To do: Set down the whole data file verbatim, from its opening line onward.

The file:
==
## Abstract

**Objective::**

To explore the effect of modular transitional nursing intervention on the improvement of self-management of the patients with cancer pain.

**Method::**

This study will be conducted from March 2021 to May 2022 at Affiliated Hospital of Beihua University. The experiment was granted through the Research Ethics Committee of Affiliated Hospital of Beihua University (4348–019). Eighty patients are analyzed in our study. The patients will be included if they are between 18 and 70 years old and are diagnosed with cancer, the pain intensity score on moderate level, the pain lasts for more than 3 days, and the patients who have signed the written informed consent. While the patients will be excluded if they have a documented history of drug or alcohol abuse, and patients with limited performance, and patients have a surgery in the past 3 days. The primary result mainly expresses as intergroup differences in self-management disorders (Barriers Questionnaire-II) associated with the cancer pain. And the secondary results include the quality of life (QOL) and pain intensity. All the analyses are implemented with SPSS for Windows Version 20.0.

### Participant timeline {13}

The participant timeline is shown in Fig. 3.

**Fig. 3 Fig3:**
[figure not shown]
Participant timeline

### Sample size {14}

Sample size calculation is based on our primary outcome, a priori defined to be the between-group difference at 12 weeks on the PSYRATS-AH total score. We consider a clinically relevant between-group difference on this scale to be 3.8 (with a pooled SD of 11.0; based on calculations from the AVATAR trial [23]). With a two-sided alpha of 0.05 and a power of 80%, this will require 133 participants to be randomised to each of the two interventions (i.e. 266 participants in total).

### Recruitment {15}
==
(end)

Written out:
## Abstract

**Objective::**

To explore the effect of modular transitional nursing intervention on the improvement of self-management of the patients with cancer pain.

**Method::**

This study will be conducted from March 2021 to May 2022 at Affiliated Hospital of Beihua University. The experiment was granted through the Research Ethics Committee of Affiliated Hospital of Beihua University (4348–019). Eighty patients are analyzed in our study. The patients will be included if they are between 18 and 70 years old and are diagnosed with cancer, the pain intensity score on moderate level, the pain lasts for more than 3 days, and the patients who have signed the written informed consent. While the patients will be excluded if they have a documented history of drug or alcohol abuse, and patients with limited performance, and patients have a surgery in the past 3 days. The primary result mainly expresses as intergroup differences in self-management disorders (Barriers Questionnaire-II) associated with the cancer pain. And the secondary results include the quality of life (QOL) and pain intensity. All the analyses are implemented with SPSS for Windows Version 20.0.

### Participant timeline {13}

The participant timeline is shown in Fig. 3.

**Fig. 3 Fig3:**
[figure not shown]
Participant timeline

### Sample size {14}

Sample size calculation is based on our primary outcome, a priori defined to be the between-group difference at 12 weeks on the PSYRATS-AH total score. We consider a clinically relevant between-group difference on this scale to be 3.8 (with a pooled SD of 11.0; based on calculations from the AVATAR trial [23]). With a two-sided alpha of 0.05 and a power of 80%, this will require 133 participants to be randomised to each of the two interventions (i.e. 266 participants in total).

### Recruitment {15}